Grundfos Pumps recently collaborated with the Chartered Institute of Plumbing and Heating Engineering for a techtalk which discusses system balancing. Linda Dingley, Marketing Manager at Grundfos, offers insight into the latest product developments and how this has impacted the market.
The role of the pump
The humble domestic circulator has been through many changes since it was initially introduced back in the 1950s. These changes have accelerated dramatically in recent years. This is as a result of engineering and technological advances as well as changes to legislation, which have seen some pumps disappear from the market and more compact and efficient models enter it.
We all know pumps play an important role as they are at the very heart of maintaining the ideal ambient temperature in people’s homes and when you consider that the replacement cycle is approximately 15 years, the decision made at the point of replacement is a very important one. However, we are all also aware that when it comes to the point of replacement, it is frequently the case that pump details are taken directly from the pump name plate and an identical or closest equivalent pump is purchased, without considering factors such as improved energy or efficiency ratings of new generation models.
New product development
The major players in this market are continuing to invest in R&D and new product development. This has culminated in many significant improvements in the circulator market over recent years, particularly in terms of improved energy consumption. Today the market has taken another step forward and there is a new kid on the circulator block. This newly introduced domestic circulator model has really upped the game as it brings to the market – not just a reliable and durable circulator but one that can deliver the added benefit of offering substantial savings on heating bills through a process that simplifies hydronic balancing.
This newest addition will continue to deliver all the standard benefits of reliability, efficiency and easy installation. But it is its world-class energy efficiency with an EEI rating of 0.17 that means it can cut heating and energy costs as well as the combined ability to deliver flow based balancing that can save hours, which really sets it apart.
You hear two different terms relating to this type of balancing – hydraulic balancing and hydronic balancing. Either term can be used within this context, as hydraulics relates to the field of fluid mechanics and hydronics to the field of liquid based heating and cooling systems.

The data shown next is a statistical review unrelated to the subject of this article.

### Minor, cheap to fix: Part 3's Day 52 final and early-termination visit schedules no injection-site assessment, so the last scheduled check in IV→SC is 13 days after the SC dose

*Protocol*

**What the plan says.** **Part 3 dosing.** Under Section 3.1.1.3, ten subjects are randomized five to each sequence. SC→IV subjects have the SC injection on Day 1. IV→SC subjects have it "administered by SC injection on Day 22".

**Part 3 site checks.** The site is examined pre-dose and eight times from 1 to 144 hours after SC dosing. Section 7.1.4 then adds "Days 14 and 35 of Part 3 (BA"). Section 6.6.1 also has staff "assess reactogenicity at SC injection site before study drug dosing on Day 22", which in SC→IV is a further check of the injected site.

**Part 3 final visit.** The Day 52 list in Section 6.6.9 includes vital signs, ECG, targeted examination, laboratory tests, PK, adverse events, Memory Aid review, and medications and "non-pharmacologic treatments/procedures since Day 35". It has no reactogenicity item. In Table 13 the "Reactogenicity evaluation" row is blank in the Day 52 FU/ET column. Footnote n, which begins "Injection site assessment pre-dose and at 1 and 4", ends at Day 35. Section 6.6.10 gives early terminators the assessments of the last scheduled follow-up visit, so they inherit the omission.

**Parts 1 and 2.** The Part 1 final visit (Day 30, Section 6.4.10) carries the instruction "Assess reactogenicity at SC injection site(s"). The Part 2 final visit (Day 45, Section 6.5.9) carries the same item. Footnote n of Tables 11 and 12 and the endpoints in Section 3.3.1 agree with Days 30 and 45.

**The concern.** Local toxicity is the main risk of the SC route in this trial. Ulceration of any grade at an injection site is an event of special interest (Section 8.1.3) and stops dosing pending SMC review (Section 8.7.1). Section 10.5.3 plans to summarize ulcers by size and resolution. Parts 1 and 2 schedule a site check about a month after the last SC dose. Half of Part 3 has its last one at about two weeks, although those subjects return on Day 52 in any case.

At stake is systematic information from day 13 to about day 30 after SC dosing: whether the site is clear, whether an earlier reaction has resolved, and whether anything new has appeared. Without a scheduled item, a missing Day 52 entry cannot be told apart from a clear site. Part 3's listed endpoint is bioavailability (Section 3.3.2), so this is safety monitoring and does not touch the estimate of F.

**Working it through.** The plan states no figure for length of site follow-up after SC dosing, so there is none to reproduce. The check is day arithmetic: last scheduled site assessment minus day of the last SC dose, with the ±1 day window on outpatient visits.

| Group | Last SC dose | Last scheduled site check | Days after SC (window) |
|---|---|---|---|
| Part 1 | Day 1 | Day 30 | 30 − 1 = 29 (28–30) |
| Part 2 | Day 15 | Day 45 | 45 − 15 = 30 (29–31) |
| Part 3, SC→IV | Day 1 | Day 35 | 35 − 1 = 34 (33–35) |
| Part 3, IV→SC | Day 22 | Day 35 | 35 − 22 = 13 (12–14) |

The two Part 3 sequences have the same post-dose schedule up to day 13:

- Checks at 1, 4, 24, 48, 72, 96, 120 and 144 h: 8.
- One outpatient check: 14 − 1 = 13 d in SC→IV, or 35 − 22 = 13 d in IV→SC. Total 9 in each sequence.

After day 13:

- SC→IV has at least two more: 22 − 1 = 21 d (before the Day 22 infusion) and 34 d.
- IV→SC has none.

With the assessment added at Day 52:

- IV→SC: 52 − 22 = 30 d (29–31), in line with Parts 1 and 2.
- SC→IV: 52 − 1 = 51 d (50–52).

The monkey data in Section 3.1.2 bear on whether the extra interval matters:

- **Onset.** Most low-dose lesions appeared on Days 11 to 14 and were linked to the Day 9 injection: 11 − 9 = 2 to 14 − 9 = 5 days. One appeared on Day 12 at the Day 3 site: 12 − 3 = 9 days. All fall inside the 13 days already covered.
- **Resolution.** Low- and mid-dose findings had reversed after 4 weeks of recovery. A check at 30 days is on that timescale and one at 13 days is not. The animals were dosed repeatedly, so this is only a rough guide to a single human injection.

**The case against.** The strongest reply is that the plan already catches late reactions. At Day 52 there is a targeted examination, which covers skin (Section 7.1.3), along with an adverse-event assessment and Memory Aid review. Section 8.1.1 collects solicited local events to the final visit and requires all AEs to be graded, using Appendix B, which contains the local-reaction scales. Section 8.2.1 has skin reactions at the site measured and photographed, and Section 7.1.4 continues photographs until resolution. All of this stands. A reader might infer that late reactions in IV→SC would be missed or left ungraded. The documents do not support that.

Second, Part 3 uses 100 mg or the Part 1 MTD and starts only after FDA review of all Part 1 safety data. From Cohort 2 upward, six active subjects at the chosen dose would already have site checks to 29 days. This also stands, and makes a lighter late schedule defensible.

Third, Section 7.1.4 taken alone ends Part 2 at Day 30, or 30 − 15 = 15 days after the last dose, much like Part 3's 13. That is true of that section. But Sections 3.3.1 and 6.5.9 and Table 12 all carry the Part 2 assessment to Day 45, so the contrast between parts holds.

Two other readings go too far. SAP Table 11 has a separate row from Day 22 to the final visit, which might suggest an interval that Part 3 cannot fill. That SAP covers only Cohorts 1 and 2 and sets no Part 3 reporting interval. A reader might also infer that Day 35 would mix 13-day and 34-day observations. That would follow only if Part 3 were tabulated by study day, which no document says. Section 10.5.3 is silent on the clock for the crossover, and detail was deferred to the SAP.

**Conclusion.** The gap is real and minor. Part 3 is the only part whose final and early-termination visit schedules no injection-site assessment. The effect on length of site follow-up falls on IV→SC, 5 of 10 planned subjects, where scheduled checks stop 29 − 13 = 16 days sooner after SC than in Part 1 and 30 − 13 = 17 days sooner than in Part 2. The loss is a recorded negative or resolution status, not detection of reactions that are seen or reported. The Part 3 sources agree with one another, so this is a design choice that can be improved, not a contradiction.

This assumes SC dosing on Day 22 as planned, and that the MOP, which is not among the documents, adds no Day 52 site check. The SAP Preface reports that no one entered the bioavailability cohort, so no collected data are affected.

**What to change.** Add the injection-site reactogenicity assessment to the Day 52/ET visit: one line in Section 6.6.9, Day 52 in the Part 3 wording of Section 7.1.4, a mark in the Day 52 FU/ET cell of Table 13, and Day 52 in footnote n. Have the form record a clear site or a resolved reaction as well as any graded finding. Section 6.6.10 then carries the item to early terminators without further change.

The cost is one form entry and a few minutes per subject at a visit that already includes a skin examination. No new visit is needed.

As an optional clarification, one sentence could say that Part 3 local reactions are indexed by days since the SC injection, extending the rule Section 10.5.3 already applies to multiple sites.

To achieve system balancing, the new way to do this means that you will need a combine a number of elements – i.e. the applicable domestic circulator, a reader and an app.
So how does it work? There is a built-in one-way communication capability in this new generation pump that together with a specialist reader and a balancing app allow for easy and quick hydronic balancing of a domestic two-pipe radiator system. This actually now means that flow-based balancing of a heating system no longer has to be overly complicated and time-consuming and this can be achieved in just simple three steps.
The reader is a pocket-sized device that you attach to the front of the applicable circulator. It reads a light signal from the pump and communicates with the balance app via Bluetooth during the balancing process. Once the hydronic balancing is complete, installers can simply take the reader with them to their next job.
This type of app can normally be downloaded from iTunes or Google Play. A big plus for this approach is that a mobile platform for hydronic balancing is designed to save valuable time on hydronic balancing, reporting and data sharing. The app picks up the Bluetooth signal from the reader and guides installers through some simple balancing steps.
The system balancing is broken down into three simple steps:
Set up the system and measure the flow with all radiators closed
Input room and radiator data
Measure base flow for the radiator(s).
Adjust balancing valves to the correct settings by viewing the radiator flow rate live on the app on your smart phone.
When the system has been balanced, you can have the option of accessing a report which you can save for future reference or send it as an email. The pump performance is then optimised and its output will reduce the pump’s energy consumption and in turn your customers’ energy bills.
These new systems can save you hours of work and hydronic balancing can cut your customers’ heating bill by up to 17%. Plus the whole thing will take a couple of hours in an average home – which is a lot less than it would to do a full hydronic balancing the old-fashioned way. Moreover, they work for every part of a heating system – including underfloor heating – without compromising on reliability, efficiency and easy installation.
To find out more about this latest innovation as well as the wider range of pump solutions available from Grundfos, visit: www.grundfos.co.uk
To access more techtalks from the CIPHE, subscribe to the Institute’s YouTube channel. For membership enquiries, contact the team via email at [email protected] or call 01708 472791